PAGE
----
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The Greek tragedies are the benchmarks of tragedy. As mshurn has so cogently stated, they do, indeed, examine the basic nature of human beings, and, for this reason, they are of paramount importance.
Sophocles's "Oedipus Rex" defines tragedy for the reader, containing the six elements of tragedy found in Aristotle's Poetics with plot, characters, theme, language/diction, music, and spectacle. For the reader of this Greek tragedy, hubris, an element of tragedy, is defined in the arrogance demonstrated by Oedipus as a result of his harmartia, or tragic mistake. The relief of emotional tension after the climax is known as catharsis. Clearly, after one reads the Greek tragedies, he/she gleans a better understanding of Shakespearean tragedies and of modern tragedies. The relevancy of these Greek tragedies is not just applicable to those who are "interested in them." The relevance is intrinsic to the understanding of the tragedies that have followed them. People who study the tragedies of Shakespeare and of modern playwrights comprehend better what they read regardless of whether they are interested in the plays or whether they are assigned the reading. Besides, does not life itself present people tragedies everyday that people must understand?
The mathematician or the musician is part of human nature, and, as such, his/her having read these tragedies enables him/her to better understand fellow human beings, for all drama and other forms of literature are recordings of the human experience, an ancestry, if you will. Such a play as Oedipus Rex, for instance, has its very name in the annals of psychiatry. (The Oedipus complex as purported by Sigmund Freud.) Familiarity with the history of literature is familiarity with the history of human life, affording a person a better understanding of numerous things, making him/her more well-rounded. A background in any study, whether it be science, math, literature, music, or art, increases one's understanding of that study and of others, as well. The study of Greek tragedies enables people to appreciate modern drama: plays and movies. And, who does not like movies?
The Greek tragedies are still relevant today because they examine the basic nature of human beings and their most basic conflicts. Since human nature doesn't change--never has and never will--we continue to experience the same basic conflicts. The tragedies will always be relevant in their humanity.
High school students respond to Greek tragedies such as Antigone because they deal with timeless themes that never lose their relevance. What teenager hasn’t chafed against the rules and edicts of parents? Young people long to change the world for the better and do what is good. Antigone’s actions doom her, but ensure that she will live on for centuries as a literary heroine. When I was a high school English teacher, I loved pairing Antigone with Romeo and Juliet to examine the themes and also to compare Antigone to Juliet.
I would echo the previous post's assertion. In analyzing the beauty of Antigone, the tension of obedience to moral law and civic law is extremely powerful. Her predicament envelops much of the notion of conscientious objection and the idea of justice. In examining the play about her father, the paradigm of fate vs. free will, and whether individuals can overcome forces of divine predilection is beautifully examined. In the works of Homer, the heroic quest as well as the heroic tragedy of being poised between equally desirable and ultimately incompatible course of action is eloquently and beautifully portrayed. The study of these concepts not only allow greater examination of these ideas, but also help us better understand who we are and what we do.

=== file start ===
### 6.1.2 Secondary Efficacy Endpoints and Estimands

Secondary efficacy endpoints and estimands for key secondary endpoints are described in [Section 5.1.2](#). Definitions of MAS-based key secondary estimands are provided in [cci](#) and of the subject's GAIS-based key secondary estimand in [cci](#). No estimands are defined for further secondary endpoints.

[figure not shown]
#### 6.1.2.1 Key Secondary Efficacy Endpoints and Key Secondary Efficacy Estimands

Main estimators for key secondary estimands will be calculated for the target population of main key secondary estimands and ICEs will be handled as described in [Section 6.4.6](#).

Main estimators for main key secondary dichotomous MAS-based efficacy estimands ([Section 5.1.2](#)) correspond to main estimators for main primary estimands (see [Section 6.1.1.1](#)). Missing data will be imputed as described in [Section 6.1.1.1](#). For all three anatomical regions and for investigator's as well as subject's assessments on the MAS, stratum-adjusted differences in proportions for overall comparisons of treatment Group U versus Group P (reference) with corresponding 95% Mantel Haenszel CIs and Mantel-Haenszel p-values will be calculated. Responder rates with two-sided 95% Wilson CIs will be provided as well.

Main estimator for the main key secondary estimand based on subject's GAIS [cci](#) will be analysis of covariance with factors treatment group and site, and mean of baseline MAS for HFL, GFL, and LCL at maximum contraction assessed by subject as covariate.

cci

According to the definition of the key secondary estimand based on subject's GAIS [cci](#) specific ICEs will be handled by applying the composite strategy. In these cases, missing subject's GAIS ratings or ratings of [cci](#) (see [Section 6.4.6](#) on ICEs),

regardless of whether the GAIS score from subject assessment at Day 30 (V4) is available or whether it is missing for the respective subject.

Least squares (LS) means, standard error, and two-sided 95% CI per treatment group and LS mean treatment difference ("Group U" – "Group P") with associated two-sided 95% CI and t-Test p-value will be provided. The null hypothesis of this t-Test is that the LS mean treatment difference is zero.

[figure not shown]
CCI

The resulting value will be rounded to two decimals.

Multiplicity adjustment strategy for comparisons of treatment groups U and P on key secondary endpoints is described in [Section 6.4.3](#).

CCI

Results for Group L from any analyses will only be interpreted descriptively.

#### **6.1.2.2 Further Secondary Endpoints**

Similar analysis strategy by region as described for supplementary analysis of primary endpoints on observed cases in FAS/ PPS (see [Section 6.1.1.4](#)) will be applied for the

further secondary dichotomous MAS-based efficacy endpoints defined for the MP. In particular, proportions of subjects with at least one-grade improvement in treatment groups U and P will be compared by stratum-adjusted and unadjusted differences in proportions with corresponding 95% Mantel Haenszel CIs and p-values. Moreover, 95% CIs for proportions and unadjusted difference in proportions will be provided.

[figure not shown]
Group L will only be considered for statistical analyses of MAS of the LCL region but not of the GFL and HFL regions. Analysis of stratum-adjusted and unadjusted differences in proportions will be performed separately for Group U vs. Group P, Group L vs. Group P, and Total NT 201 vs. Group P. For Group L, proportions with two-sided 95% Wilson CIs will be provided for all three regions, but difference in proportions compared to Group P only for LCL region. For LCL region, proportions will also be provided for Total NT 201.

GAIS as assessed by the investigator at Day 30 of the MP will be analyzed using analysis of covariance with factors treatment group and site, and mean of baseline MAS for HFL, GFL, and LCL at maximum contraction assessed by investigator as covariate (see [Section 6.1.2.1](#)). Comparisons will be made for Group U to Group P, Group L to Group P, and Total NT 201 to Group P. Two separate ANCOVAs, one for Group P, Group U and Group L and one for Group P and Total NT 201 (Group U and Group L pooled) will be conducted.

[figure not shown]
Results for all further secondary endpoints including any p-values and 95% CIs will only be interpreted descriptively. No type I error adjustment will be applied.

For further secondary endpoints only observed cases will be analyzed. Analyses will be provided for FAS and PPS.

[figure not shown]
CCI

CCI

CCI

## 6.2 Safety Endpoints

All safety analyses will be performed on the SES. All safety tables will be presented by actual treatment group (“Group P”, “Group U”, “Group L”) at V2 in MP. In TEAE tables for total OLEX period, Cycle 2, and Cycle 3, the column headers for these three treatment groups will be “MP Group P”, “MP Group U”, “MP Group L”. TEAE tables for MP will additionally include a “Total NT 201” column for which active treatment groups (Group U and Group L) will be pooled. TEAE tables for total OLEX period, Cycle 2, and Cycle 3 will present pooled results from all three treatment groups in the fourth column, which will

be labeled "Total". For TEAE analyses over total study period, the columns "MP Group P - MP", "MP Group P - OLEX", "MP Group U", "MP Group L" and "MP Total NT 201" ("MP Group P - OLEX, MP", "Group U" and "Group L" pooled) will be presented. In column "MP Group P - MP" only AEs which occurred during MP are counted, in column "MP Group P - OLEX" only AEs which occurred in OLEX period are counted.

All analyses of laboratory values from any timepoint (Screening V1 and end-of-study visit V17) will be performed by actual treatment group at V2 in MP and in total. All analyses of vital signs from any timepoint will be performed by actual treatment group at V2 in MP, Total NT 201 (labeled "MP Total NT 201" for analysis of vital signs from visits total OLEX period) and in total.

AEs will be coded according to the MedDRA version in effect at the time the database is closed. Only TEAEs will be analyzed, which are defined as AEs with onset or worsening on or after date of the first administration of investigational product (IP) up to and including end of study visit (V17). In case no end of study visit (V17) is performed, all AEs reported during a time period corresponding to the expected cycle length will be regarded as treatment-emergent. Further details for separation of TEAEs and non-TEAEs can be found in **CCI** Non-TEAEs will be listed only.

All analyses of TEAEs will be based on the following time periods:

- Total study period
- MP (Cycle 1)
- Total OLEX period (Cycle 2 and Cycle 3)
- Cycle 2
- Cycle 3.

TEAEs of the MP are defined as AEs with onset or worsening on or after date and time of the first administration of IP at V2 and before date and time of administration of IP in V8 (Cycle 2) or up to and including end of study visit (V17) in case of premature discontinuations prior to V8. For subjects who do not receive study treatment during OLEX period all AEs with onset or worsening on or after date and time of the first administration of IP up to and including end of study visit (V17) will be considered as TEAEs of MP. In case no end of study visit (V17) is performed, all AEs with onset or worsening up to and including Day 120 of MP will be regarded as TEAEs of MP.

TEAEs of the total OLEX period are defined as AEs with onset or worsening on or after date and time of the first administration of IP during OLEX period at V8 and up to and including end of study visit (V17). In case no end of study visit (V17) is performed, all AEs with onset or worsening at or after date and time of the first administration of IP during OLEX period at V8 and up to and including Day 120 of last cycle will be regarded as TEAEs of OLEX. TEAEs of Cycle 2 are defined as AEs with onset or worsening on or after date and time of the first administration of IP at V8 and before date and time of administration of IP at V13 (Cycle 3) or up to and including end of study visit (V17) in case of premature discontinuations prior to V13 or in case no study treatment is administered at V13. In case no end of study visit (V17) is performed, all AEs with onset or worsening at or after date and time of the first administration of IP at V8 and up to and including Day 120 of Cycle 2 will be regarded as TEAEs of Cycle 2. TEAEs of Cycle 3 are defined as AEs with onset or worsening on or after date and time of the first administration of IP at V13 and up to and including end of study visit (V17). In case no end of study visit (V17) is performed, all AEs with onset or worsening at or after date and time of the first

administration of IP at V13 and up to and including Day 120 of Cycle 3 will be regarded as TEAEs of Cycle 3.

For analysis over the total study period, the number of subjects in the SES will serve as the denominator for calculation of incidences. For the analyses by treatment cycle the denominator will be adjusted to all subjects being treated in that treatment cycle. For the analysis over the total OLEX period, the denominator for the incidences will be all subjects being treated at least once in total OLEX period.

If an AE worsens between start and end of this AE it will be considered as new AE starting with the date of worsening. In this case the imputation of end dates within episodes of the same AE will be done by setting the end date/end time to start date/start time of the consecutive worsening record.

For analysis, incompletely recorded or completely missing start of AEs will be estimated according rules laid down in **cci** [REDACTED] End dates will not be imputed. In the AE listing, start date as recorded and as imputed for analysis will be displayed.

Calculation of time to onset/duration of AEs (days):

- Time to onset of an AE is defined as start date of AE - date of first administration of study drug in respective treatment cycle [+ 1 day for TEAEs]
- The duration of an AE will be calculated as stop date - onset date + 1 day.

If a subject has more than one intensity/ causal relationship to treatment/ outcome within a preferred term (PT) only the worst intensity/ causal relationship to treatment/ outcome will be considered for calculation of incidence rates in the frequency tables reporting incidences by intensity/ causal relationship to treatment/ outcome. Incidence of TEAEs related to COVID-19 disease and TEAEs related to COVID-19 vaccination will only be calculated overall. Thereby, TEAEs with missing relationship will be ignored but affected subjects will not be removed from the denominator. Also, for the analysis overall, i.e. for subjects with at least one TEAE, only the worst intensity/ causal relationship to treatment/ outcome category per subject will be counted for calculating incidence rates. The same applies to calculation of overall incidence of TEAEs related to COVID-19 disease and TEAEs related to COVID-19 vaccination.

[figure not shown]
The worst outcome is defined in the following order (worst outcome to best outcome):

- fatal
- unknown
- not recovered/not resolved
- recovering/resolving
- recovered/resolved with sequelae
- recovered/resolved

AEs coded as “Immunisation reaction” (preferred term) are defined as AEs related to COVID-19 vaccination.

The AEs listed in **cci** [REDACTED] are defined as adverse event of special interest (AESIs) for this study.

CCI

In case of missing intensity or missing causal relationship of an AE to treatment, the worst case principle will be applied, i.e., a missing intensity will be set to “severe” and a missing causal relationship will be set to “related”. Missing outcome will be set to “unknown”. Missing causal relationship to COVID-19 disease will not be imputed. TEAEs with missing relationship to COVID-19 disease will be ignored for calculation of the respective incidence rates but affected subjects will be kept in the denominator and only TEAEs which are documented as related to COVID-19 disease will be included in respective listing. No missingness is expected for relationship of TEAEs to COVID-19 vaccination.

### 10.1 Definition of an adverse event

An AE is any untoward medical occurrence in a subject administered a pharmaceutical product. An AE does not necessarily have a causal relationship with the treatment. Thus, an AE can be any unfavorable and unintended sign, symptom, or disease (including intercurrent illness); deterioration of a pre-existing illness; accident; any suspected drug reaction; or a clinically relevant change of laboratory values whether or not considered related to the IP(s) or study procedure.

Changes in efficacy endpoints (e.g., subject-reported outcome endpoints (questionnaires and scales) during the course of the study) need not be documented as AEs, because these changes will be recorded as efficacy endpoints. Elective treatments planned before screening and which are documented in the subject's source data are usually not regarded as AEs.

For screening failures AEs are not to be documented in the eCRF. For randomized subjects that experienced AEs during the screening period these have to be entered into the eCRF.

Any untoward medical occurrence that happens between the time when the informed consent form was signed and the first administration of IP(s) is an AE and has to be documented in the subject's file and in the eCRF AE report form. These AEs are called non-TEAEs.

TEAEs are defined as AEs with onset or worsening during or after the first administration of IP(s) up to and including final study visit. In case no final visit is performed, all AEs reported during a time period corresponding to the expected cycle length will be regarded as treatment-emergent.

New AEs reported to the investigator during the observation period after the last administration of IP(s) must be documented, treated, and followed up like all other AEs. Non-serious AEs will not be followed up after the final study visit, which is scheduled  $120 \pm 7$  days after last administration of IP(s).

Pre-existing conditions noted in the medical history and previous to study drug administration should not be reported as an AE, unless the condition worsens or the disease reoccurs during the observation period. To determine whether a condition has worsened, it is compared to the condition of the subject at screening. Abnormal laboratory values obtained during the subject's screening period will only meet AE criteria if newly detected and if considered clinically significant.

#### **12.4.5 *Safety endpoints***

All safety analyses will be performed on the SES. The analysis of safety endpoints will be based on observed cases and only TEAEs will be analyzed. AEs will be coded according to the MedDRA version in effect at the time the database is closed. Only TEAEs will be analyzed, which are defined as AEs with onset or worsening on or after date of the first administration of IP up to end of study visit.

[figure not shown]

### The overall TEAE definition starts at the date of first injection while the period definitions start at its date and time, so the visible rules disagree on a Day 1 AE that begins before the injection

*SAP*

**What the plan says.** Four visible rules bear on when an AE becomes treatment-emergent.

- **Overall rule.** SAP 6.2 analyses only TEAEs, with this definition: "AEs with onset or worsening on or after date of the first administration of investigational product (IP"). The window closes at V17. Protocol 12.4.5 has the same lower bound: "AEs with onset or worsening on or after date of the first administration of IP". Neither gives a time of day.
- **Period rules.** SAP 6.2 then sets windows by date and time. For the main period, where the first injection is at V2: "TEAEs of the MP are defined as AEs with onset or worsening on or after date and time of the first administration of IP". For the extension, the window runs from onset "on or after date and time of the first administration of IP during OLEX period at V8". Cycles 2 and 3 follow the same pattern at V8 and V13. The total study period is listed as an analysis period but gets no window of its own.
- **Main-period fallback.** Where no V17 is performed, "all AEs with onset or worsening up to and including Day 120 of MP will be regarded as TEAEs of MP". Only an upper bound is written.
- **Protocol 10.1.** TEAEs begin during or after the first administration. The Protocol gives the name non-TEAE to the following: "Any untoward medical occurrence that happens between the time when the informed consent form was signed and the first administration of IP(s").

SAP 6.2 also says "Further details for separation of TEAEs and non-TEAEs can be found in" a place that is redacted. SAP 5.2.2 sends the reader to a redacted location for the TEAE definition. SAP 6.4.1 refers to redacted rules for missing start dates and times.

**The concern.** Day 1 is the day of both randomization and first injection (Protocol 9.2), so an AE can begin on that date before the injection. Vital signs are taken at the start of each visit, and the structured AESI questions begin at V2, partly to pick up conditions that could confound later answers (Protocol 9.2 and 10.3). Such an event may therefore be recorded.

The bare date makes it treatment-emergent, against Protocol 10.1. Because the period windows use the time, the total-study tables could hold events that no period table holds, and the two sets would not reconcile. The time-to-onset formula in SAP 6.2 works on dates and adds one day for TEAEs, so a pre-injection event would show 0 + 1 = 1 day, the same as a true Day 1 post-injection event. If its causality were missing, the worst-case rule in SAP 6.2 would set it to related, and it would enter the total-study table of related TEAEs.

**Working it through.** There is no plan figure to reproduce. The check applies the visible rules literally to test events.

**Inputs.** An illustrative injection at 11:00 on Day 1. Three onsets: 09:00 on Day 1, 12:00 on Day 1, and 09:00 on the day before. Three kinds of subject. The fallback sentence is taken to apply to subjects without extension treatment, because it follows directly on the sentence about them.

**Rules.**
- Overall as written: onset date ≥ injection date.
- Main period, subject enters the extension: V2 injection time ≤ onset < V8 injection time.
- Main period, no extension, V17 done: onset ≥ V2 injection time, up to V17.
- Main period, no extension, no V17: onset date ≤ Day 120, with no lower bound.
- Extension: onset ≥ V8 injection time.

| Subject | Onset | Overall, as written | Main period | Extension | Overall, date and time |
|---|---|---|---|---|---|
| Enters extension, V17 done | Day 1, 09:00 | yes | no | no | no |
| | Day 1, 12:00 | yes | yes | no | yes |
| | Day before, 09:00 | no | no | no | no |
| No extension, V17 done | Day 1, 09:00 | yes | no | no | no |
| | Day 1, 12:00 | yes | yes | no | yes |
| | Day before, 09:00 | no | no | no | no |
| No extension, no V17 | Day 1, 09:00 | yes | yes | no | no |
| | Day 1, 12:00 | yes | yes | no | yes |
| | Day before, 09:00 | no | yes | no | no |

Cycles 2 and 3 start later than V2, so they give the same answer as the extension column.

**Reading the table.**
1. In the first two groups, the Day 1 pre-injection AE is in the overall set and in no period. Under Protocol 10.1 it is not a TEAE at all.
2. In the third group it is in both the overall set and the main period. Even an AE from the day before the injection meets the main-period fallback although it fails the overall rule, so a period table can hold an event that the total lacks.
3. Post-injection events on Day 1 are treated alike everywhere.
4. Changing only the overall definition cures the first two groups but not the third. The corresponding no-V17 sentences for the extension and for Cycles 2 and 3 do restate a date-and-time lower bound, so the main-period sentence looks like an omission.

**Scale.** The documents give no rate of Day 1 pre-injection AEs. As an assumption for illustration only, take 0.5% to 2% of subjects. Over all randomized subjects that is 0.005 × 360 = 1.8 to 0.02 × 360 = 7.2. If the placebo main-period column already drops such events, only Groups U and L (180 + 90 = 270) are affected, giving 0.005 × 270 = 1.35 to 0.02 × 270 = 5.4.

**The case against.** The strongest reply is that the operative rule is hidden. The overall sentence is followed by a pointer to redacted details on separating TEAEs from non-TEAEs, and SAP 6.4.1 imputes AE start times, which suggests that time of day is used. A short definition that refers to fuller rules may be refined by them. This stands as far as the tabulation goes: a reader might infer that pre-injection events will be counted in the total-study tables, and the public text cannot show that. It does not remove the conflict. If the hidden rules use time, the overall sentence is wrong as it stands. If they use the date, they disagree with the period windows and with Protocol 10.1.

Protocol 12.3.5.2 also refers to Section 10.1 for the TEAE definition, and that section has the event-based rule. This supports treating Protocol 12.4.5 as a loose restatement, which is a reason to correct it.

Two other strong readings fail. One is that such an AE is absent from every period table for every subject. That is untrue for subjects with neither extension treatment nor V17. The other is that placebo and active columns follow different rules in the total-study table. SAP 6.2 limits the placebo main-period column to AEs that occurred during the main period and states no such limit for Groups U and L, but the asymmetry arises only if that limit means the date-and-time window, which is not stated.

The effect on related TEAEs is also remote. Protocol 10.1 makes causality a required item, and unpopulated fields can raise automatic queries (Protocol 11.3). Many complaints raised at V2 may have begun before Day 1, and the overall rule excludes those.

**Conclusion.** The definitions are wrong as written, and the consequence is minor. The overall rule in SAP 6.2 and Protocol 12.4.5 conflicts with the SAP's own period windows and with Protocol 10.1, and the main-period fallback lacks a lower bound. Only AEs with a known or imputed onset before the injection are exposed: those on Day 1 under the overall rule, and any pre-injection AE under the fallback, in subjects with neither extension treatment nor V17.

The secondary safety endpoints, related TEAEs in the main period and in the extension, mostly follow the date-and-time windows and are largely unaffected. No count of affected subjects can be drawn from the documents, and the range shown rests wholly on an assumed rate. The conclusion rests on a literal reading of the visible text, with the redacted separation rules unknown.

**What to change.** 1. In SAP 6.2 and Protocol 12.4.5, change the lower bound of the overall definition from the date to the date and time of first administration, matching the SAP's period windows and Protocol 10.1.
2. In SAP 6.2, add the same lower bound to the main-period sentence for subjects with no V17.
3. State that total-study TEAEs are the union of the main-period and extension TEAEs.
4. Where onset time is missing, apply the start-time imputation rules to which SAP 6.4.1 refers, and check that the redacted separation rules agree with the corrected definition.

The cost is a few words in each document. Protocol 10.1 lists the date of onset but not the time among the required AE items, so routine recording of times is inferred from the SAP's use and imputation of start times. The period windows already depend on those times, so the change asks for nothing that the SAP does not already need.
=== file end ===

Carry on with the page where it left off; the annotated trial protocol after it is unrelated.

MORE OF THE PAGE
Well, for one, they are telling the stories of humankind. Just like Shakespeare and other classic literature, the greek tragedies tell the stories of love, hatred, revenge, loyalty, valor, cowardice, envy, mistrust, good, evil, etc. As long as there have been human beings, there have been these emotions and issues. The greek tragedies are great stories, too. Antigone, Oedipus, Ulysses, Medea, Lysistrata...they are incredible stories with heartbreaking issues.
In addition, they show us the elements of the perfect play. The use of the chorus, the number of acts...many playwrights even today follow the pattern of creating plays that the Greeks used.
Greek tragedies deal with universal feelings and emotions. For instance, everyone can relate to sybling rivalry and disagreement as in Antigone. Two sisters are totally different in their views of morality and justice and even though they disagree they completely love each other. The characters are larger than life but yet they symbolize the intense emotions that we all feel at some time in our lives. The Greek chorus is symbolic of society and the way the world views our actions. Love, betrayal, war, lust and joy are all expressed through Greek Tragedies.
Greek tragedies or anything else of the past, that is relevant today, is relevant only to the people who are interested in them. It is quite imaginable that to a scholar of Greek tragedies, these may be more relevant than any other type of literature. And to a scholar in slang used by young people, none of the older classics may hold much interest. And to a scholar in mathematics, neither of these two may be of much interest.
I wonder why we need to prove that something we like is of greater and more lasting value than what others may prefer. Why can't we just enjoy what we like, and leave it at that.
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